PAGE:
04 Jul Living the Crappie Night Life
Hot summer temperatures make for uncomfortable crappie fishing. However, there is an easy solution to the problem – fish at night!
There is more than comfort to be gained. Sure, the temperature cools as the sun goes down but so does the number of pleasure boaters, personal watercraft, and traffic in general. Sometimes you have the whole lake to yourself.
Florida crappie guide, Jack Smith, has long been a fan of fishing at night any time of the year, but in the summertime, it’s something special.
Note Smith’s hook placement in the minnow. It is very shallow behind the dorsal fin. This keeps the minnow lively and is a key part of Smith’s nighttime strategy. (Photo: Ron Presley)
“Hotter the better,” said Smith. “The best time of the year is the dead heat of summer. It’s when guys come in the bait shops saying, ‘You can’t catch crappie in the summertime.’ I don’t agree. Crappie still eat and I find the biggest, baddest crappie in the summer.”
Smith’s addiction to crappie fishing at night led him to develop his own brand of crappie lights. He offers a 2-foot and a 4-foot model for use with either 12-volt or 110-volt power. Needless to say, these green light-emitting tubes are the primary tool an angler needs to successfully catch crappie at night.
Maybe the most impressive element of this type of fishing is that there is no structure needed. We were fishing in Florida, a West Volusia County lake that Smith refers to as a “forest lake.” It’s like many others in or near the Ocala National Forest. We were about to create our personal fishing hole.
“There’s absolutely no structure in this lake,” explained Smith. “We will find a spot, put the lights out, and let them go to work. Once we activate the lights the fish are going to come to us.”
Starting just before sunset Smith navigated a short distance into the lake. There was no visible structure on the sonar. The bottom was relatively flat in about 12 feet of water.
“I have never fished this spot before,” revealed Smith. “I am going to hang two lights, each from a 5-foot PVC pipe. Then I’ll light up the side and front with four 1500 lumen LED lights to add visibility above the water.”
With the lights set and illuminated, Smith loaded the rod holders with crappie poles.
“I’ve got long poles and short poles”, explained Smith. “Starting in the middle I’ll put a 12-footer out, then a 10-footer, and then two shorter 6-footers. Each angler has two long poles out beyond the lights and 2 short poles close to the lights.”
“There’s absolutely no structure in this lake. We will find a spot, put the lights out, and let them go to work. Once we activate the lights the fish are going to come to us.” ~ Jack Smith, Florida Crappie Guide
Smith predicted that the first fish would come on the long poles which were further from the lights. He said that’s where you first see minnows dimpling the water’s surface. He explained that the crappie will move in closer as the night goes on. Later, most of the fish would come on the short poles next to the lights.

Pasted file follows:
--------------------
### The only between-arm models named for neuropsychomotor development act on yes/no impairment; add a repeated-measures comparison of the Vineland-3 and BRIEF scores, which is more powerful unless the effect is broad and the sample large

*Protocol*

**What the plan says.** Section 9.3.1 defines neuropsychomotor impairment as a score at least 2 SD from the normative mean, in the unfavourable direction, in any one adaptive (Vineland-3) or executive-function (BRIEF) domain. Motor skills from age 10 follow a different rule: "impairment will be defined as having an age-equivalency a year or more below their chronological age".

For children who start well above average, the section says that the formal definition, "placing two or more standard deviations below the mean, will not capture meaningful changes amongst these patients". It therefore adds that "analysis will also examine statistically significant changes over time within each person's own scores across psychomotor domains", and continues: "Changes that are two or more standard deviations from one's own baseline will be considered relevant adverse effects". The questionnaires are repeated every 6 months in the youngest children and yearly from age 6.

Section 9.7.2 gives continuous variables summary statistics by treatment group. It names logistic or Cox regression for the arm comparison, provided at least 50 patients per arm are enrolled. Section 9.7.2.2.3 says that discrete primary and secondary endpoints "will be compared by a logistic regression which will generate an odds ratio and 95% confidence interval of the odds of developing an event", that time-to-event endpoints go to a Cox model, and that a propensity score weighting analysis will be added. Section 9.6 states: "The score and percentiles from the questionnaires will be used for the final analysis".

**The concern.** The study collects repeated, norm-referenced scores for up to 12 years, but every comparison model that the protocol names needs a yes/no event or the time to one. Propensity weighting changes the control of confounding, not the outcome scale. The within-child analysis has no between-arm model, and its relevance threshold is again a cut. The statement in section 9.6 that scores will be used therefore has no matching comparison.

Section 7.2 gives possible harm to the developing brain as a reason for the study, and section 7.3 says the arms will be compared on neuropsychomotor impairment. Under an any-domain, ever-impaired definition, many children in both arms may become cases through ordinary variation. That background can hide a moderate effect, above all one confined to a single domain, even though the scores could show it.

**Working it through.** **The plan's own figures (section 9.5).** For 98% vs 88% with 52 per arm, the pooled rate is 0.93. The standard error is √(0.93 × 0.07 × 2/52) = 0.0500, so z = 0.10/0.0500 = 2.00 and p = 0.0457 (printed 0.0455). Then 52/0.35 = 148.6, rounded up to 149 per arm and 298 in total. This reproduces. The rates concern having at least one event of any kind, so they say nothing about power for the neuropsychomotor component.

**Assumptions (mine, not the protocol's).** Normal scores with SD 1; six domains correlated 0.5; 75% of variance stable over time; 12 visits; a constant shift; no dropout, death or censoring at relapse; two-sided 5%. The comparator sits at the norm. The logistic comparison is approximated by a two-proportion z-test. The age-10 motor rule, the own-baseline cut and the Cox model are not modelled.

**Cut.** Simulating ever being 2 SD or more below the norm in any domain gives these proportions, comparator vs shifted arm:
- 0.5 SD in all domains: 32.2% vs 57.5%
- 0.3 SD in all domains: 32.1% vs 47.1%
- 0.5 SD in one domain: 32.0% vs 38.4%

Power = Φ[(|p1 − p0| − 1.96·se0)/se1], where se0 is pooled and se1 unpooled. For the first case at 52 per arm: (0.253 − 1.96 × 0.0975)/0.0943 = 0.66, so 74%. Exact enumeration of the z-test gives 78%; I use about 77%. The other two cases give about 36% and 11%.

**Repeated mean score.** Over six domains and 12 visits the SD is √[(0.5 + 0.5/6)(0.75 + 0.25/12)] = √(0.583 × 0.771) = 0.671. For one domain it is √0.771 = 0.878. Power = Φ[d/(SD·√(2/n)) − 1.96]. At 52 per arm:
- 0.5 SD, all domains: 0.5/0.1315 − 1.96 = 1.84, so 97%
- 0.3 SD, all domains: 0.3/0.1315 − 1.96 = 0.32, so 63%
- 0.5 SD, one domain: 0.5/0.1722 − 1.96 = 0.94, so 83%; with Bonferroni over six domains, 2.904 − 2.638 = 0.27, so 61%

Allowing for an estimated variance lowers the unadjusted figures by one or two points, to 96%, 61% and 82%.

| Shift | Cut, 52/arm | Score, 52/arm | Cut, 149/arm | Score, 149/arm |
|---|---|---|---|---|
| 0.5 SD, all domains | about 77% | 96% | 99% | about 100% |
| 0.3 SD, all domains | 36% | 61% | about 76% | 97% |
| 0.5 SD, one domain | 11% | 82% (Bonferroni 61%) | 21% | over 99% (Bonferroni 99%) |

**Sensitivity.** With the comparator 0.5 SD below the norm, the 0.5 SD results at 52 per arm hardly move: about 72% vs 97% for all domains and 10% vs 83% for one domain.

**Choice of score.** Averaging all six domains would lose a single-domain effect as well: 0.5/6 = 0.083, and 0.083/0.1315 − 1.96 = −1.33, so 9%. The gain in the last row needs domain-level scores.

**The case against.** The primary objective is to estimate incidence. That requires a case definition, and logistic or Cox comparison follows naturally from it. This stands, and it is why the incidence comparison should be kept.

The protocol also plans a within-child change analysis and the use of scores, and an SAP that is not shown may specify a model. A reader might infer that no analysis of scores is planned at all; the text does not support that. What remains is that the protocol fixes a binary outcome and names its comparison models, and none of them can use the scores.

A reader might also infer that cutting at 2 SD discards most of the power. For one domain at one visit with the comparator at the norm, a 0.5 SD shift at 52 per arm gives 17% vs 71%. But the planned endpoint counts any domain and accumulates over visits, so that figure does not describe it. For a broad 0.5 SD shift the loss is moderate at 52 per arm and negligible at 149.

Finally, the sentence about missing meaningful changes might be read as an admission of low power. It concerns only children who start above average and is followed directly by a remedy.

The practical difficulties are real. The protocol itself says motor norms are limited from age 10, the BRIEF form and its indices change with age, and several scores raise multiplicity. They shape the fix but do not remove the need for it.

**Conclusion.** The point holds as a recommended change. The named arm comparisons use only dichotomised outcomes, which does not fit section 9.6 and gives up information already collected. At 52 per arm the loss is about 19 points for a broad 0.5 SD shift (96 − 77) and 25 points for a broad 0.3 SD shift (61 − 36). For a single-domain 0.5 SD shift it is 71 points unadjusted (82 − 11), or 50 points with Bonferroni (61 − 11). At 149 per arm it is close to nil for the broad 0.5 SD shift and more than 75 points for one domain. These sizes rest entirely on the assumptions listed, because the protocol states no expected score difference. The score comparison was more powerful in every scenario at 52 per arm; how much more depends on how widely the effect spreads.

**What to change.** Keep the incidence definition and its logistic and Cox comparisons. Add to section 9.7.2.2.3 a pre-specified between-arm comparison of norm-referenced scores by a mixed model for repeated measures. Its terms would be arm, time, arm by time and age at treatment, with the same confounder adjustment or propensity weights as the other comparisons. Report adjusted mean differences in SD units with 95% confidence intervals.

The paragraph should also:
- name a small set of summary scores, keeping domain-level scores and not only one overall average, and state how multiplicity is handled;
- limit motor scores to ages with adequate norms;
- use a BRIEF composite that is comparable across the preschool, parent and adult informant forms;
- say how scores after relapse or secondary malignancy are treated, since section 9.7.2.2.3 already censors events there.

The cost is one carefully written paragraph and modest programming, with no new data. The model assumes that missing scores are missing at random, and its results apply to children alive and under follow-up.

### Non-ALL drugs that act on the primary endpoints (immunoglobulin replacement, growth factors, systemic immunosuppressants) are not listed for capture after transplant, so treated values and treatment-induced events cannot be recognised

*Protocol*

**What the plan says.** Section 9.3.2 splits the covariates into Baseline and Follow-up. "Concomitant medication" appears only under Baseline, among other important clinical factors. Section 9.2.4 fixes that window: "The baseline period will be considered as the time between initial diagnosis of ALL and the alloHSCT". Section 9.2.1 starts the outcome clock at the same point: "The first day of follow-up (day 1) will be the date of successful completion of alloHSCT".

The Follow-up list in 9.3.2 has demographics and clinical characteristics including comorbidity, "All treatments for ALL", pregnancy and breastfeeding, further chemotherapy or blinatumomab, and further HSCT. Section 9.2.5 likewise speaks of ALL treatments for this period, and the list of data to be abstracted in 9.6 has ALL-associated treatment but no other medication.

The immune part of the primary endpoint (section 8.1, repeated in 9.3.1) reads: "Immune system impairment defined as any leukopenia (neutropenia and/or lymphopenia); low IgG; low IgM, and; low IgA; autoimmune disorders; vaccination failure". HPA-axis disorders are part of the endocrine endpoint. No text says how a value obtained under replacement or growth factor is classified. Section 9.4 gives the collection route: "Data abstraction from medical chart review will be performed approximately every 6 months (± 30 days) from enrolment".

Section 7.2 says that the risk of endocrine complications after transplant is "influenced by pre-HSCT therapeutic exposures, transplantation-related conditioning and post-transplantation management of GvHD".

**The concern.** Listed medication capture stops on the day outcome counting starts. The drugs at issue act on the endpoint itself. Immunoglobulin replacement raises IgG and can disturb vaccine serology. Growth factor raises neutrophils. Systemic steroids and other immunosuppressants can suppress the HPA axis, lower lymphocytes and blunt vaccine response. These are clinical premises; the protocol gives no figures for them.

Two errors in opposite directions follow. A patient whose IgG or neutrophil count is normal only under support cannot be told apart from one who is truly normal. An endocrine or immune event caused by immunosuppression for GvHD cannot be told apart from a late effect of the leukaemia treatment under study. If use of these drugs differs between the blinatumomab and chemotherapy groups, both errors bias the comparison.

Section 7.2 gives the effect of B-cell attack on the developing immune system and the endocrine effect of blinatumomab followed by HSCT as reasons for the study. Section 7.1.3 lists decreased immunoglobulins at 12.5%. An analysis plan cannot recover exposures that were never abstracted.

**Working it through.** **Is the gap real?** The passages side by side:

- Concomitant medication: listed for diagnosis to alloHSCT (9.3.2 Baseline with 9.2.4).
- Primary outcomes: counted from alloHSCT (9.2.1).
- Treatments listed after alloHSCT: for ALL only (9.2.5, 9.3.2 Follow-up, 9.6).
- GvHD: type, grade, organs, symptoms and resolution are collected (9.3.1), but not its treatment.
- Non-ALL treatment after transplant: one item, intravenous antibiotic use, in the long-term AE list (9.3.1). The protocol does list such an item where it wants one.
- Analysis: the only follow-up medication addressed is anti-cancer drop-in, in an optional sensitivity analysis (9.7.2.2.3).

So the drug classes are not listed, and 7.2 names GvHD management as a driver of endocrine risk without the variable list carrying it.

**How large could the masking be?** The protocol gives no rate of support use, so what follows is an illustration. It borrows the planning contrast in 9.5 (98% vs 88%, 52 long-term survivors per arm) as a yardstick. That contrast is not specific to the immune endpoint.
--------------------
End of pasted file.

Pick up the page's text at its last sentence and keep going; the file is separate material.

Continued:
“The gars are your friend,” added Smith. “They are feeding on the same stuff as the crappie and once you start seeing gar in the lights, the crappie won’t be far behind. Some people would move when the gar show up, but you don’t want to. Stay right there with the lights and be patient.”
All Smith’s poles are the same single hook rig. He places a 3/8-ounce egg sinker on the mainline with an #1 Eagle Claw rotating hook about 18 inches below. Smith is a deep-water crappie angler. He normally lets the weight down to the bottom and cranks up about 3 or 4 turns.
“Ninety-nine percent of the time these nighttime crappies take that bait and swallow it,” said Smith. “For that reason, I like a big hook. I have used a #1 for years, and it works. It’s a big hook, but with most fish swallowing the bait I can get my finger in the bend of the hook to unhook them.”
Smith numbers his poles from left to right. Each angler has a #1, #2, #3, and #4. Smith, who is standing center boat can see all the lines and is quick to yell out a little help when the light bites go undetected.
“I will tell you one thing about night fishing,” offered Smith. “The key is watching your line. The bigger the crappie the lighter the bite. I mean they won’t even bend the pole. You just have to watch that line, it’s critical. A lot of people have a problem watching the line so I sometimes yell out the pole number where the bite is.“
Often the rod tip starts bouncing and Smith will say, “Be patient grasshopper—that’s the minnow.”
But that nervous minnow is an indication that crappie may be near and it’s a good idea to keep an eye on that pole. The minnows can pull the line sideways too, but if the pole is bouncing it’s usually not a bite.
Smith’s final piece of advice relates to hooking the minnows. He is a stickler for pinning them so they remain lively.
“A lot of people hook their minnows through the lips or eyes,” said Smith. “The problem is they don’t stay alive. I barely hook my minnows under the dorsal fin. And I mean barely! Hooked that way they’ll still be alive at the end of the night if they’ve not been bit.”
As the night went on Smith’s predictions came true like clockwork. We first started seeing minnows dimpling the water out beyond the lights and the long poles got the early action. Then the gar showed up around the lights and the short poles got the action. When the fishing stopped, 24 slab crappies had made their way into the cooler and Smith headed for the dock.
(Ron Presley is the Editor of CrappieNOW’s sister publication, CatfishNOW. He is also the author of “Fishing Secrets from Florida’s East Coast.” and “Secrets from Florida’s Master Anglers.” Both award-winning books are available on Amazon.com.”
Originally Published By Ron Presley.